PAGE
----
For the fourth year running, ISO participated in the annual meeting of the World Economic Forum (WEF), this time through the active involvement of ISO Deputy Secretary-General Kevin McKinley in many sessions where International Standards offer solutions to address global challenges.
The theme of the WEF 39th annual meeting, held from 28 January to 1 February 2009 in Davos, Switzerland, was "Shaping the post-crisis world". The objective was to catalyze a more inclusive, integrated and systematic approach to improving the state of the world.
This year's forum attracted some 2 500 participants from 96 countries, including 41 heads of state or government and a record number of more than 1 400 chief executives and chairpersons from the world’s leading companies. The meeting was organized along six programme tracks:
- Promoting stability in the financial system and reviving global economic growth
- Ensuring effective global, regional and national governance for the long term
- Addressing the challenges of sustainability and development
- Shaping the values and leadership principles for a post-crisis world
- Catalyzing the next wave of growth through innovation, science and technology
- Understanding the implications for industry models
With the world economy in the middle of its deepest downturn in 40 years, global leaders discussed the need to balance immediate measures with longer-term ones. There was agreement that, firstly, governments needed to intervene with fiscal measures to restore commerce and positive market conditions, while in the longer term, public and private investment was needed in energy efficiency, renewable energies and tackling climate change.
A lack of confidence in the market-place was also a prevailing theme at this year's event, along with an expressed need for responsible corporate behaviour, more realistic valuation of risks and the need for appropriate oversight of financial markets.
Kevin McKinley commented: "ISO's existing contributions to these challenges are already extensive. International Standards provide a common global lexicon for matters of trade, health, safety, security, communication, and such interconnected challenges as climate change, energy, water and development.
"ISO's comprehensive catalogue of testing, sampling and measurement standards provides the comparability of and confidence in results for improved food safety and nutrition, increased well-being and effective commerce.
"ISO's development of standards on good management practice provides frameworks for improved quality management, environmental performance, risk-based decision-making, business continuity and social responsibility.
"Finally, ISO's conformity assessment standards further contribute to global consistency and confidence in the results of inspection, certification and accreditation."
In an interactive session on "Mending holes in the food safety net", the ISO Deputy Secretary-General, who was one of the panellists, commented on global food safety challenges facing both developed and developing countries and described to global leaders how multi-stakeholder, consensus-based voluntary standards can complement food safety measures taken by governments and implemented by industry.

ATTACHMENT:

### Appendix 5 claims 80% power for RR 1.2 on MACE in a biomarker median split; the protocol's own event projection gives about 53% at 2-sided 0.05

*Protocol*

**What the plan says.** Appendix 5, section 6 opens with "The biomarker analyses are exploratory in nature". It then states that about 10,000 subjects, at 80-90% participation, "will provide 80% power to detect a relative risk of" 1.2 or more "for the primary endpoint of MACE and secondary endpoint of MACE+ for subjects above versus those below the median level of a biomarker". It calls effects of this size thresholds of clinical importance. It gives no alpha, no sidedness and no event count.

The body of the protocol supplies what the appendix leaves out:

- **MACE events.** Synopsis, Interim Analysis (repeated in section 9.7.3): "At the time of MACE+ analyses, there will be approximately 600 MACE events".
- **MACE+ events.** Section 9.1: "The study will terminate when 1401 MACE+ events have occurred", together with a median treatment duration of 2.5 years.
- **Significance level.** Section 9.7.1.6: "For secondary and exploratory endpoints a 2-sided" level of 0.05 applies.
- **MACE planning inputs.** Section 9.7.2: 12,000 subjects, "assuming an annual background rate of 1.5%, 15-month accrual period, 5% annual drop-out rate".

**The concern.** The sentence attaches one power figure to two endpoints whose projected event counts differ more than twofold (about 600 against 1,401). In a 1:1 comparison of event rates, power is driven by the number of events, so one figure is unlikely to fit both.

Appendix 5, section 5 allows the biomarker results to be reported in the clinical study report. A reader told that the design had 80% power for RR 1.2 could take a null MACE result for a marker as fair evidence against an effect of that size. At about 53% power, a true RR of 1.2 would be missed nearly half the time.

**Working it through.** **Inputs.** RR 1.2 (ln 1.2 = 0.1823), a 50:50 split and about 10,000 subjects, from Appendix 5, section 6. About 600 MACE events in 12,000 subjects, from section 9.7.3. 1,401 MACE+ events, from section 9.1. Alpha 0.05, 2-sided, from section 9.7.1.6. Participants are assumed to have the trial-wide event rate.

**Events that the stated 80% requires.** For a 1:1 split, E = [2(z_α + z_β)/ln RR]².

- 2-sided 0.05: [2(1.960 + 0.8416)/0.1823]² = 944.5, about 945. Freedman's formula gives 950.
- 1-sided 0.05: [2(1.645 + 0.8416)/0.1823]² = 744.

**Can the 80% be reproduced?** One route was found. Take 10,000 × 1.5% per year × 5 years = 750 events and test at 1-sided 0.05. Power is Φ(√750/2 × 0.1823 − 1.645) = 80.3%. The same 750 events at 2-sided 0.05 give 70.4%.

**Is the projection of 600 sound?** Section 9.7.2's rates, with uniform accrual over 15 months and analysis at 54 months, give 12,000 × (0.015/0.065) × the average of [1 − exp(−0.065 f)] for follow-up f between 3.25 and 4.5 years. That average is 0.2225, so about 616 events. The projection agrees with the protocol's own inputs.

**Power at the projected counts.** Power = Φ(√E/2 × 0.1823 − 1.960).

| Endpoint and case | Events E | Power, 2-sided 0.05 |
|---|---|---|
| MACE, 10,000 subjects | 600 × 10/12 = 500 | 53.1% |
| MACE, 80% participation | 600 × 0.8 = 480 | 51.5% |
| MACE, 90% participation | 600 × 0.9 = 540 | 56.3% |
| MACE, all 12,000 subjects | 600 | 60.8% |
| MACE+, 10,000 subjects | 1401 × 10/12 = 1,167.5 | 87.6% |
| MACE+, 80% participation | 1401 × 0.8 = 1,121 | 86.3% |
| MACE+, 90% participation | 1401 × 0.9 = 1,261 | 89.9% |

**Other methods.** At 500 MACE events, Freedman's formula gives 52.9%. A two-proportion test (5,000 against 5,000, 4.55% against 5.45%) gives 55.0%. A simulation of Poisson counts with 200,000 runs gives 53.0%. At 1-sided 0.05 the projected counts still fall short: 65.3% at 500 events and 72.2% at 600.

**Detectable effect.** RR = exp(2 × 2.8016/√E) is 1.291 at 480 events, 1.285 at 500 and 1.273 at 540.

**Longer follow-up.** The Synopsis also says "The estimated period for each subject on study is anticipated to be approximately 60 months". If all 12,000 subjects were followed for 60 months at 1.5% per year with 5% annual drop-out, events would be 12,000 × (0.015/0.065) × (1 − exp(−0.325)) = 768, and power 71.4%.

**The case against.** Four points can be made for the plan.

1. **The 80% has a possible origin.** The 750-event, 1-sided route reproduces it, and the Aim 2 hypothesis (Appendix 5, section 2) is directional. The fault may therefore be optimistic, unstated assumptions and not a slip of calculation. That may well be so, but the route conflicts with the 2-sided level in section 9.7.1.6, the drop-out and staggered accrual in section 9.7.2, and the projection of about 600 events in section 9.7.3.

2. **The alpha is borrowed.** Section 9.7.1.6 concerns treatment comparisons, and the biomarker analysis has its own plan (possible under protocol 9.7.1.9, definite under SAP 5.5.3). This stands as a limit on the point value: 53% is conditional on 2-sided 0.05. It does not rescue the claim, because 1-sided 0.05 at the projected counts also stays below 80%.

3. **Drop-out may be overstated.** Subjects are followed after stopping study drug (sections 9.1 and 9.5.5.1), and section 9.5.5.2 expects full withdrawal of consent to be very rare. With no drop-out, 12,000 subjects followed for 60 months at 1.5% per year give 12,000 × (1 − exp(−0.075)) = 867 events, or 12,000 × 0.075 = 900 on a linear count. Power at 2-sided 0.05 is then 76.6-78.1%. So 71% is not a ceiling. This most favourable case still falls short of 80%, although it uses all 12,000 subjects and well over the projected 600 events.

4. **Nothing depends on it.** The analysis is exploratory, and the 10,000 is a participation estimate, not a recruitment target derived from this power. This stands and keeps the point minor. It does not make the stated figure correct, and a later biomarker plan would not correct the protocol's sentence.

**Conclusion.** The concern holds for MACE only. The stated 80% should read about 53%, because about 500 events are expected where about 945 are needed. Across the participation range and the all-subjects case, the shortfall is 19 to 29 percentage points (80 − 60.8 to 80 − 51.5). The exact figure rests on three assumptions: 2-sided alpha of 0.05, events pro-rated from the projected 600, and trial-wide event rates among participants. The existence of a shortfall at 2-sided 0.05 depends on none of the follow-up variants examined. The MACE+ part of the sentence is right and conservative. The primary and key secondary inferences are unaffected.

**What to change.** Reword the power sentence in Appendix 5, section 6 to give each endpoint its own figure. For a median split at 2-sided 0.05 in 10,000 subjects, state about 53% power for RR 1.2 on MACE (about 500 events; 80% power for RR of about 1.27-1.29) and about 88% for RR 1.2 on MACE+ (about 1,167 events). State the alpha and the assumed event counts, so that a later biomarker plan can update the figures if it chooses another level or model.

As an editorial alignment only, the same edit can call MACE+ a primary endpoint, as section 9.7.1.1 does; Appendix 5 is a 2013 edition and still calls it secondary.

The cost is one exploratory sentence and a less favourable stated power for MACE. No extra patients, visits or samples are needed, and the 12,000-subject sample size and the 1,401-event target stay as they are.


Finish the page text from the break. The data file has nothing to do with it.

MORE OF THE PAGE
Kevin McKinley's fellow panellists included the Chairman and CEO of Burger King Corporation; the Chairman and CEO of General Mills; the Agricultural Minister of Tanzania, and a leading author on food safety issues. The session was facilitated by Joost Martens, Director General of Consumers International.
This theme of using ISO consensus-based voluntary standards was also raised as an effective means of implementing best practices in addressing broader social issues. In another session, panellists discussed progress made in the 10 years since the United Nations "Global Compact" was announced at Davos by then Secretary-General of the United Nations, Kofi Annan. Panellists concurred that an International Standard such as ISO 26000 on social responsibility had merits in today’s world.
Going forward from Davos 2009, existing and potential new ISO International Standards will assist businesses to weather the economic crisis and can help guide their activities towards renewed stability and sustained success.
ISO standards can assist global business to:
- Improve product/service quality
- Reduce business and transactional costs through operational efficiencies
- Reduce rework and mistakes
- Increase trust and customer confidence
- Ensure product/service compatibility, and
- Help provide products and services that comply with applicable regulations.
The pressing challenges evoked at Davos will also help ISO to orient its own consideration of key priorities to be addressed in its Strategic Plan 2011-2015. A consultation of ISO members and key international organization will begin in the coming weeks to provide input on the future direction of international standardization to face not only the current crisis, but to also provide a sustainable future for all.